Companies in the US hired substantially fewer workers in March than economists expected, according to this morning’s monthly update from the Labor Department.
But the sharp deceleration in growth looks like monthly noise, based on the steady moderate pace for the year-over-year increase in private employment.
US firms added 102,000 employees last month – below Econoday.com’s consensus forecast for 175,000 and far under the upwardly revised 320,000 gain in February. The latest rise marks the slowest advance in six months. But looking through the monthly volatility suggests that moderate growth prevails. On a year-over-year basis, private employment rose 1.8% in March, essentially unchanged from February and thereby marking the strongest set of annual gains since last August.
“This is some payback for strong job growth in February,” opines Ryan Sweet, an economist at Moody’s Analytics. He says that weather was a factor and so “there’s no reason to be depressed” about the surprisingly soft monthly change in March, adding that it’s “pretty much steady as she goes” in terms of the broad trend.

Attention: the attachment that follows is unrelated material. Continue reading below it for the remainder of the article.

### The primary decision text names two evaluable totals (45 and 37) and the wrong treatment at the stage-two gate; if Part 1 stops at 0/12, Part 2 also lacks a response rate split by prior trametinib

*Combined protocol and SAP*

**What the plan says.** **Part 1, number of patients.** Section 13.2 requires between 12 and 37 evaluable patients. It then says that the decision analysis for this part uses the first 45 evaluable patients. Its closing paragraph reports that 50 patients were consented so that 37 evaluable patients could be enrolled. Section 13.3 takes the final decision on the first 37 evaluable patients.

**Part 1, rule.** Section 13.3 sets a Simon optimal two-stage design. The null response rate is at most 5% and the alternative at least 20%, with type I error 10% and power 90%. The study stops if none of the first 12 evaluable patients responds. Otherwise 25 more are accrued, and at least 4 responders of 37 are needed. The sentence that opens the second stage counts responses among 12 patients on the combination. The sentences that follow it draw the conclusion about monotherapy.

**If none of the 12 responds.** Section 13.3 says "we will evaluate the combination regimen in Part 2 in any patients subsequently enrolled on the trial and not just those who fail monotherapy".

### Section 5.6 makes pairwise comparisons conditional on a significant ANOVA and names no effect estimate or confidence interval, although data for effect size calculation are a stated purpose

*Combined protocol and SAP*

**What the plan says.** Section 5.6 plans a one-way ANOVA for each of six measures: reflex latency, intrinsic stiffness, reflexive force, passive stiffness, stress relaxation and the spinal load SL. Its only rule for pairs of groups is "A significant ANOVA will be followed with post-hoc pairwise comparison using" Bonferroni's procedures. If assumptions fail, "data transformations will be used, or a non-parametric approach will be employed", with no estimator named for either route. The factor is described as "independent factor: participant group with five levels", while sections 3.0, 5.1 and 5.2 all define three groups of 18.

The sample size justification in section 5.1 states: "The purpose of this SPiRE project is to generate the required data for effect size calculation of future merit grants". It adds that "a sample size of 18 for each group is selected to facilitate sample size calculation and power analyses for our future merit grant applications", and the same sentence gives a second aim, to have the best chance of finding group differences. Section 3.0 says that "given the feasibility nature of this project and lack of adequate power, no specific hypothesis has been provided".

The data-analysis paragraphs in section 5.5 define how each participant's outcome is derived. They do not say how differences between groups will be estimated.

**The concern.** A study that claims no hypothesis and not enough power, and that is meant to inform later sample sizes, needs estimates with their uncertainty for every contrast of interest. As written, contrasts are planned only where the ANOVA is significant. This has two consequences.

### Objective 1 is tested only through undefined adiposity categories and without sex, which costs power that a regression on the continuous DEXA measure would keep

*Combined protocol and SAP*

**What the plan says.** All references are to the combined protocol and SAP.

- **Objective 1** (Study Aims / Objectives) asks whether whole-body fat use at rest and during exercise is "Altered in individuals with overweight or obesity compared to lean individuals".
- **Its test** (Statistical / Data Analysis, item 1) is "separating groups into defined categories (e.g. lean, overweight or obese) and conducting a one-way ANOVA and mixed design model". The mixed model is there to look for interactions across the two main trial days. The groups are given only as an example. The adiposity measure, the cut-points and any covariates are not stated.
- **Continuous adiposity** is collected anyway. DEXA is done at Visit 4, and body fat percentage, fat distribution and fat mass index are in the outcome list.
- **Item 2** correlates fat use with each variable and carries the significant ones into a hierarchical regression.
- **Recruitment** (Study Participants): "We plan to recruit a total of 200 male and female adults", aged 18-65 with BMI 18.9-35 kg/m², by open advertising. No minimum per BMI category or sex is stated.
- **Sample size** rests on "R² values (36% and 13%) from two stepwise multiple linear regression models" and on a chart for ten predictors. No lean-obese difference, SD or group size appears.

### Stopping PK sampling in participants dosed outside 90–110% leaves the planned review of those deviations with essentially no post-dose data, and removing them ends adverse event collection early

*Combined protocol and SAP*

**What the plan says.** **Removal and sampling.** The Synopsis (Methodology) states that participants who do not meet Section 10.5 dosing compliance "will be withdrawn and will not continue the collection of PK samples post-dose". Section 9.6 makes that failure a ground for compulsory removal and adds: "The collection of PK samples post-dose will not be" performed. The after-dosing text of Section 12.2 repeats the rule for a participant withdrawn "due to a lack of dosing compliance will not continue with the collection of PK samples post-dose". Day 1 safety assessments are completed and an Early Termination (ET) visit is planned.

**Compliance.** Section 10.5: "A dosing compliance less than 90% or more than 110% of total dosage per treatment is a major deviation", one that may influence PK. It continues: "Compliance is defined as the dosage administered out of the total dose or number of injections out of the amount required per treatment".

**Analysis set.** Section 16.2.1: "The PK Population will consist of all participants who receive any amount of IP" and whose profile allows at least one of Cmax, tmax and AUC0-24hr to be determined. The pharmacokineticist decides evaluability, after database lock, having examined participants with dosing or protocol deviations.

Paul Ashworth, chief US economist at Capital Economics, agrees, noting that today’s numbers aren’t expected to derail the Federal Reserve’s plans to raise interest rates. “The Fed will be primarily focused on the increase in average hourly earnings. Overall, looking through the volatility, employment growth is trending higher and wage growth is starting to heat up.”
Hourly wage growth for private-sector workers increased 2.7% last month vs. the year-earlier level — slightly above February’s 2.6% increase and just below the nine-year high of 2.8% that was briefly reached in recent history.
The rear-view mirror for the labor market, in short, still reflects a bias for moderate growth. The question is how or if the Trump administration’s increasingly confrontational trade policy changes the calculus for the outlook. After the White House announced sweeping tariffs on imports from China this week, Beijing responded with its own set of tariffs on US goods.
The fear is that global growth is at risk if there’s an escalation in the breadth and depth of trade restrictions between the world’s two largest economies. Oxford Economics points out that “these threatened tariffs will be subject to negotiation, and therefore shouldn’t be considered as final,” according to a research note sent to clients. “A (full-blown) trade war meanwhile would have a more pronounced effect,” the consultancy warns. “The US and China would suffer significant slowdown in real GDP growth – a cumulative loss around 1.0 percentage point” and global economic growth would drop to 2.5% in 2019 from 3.0%, according to Oxford’s baseline scenario.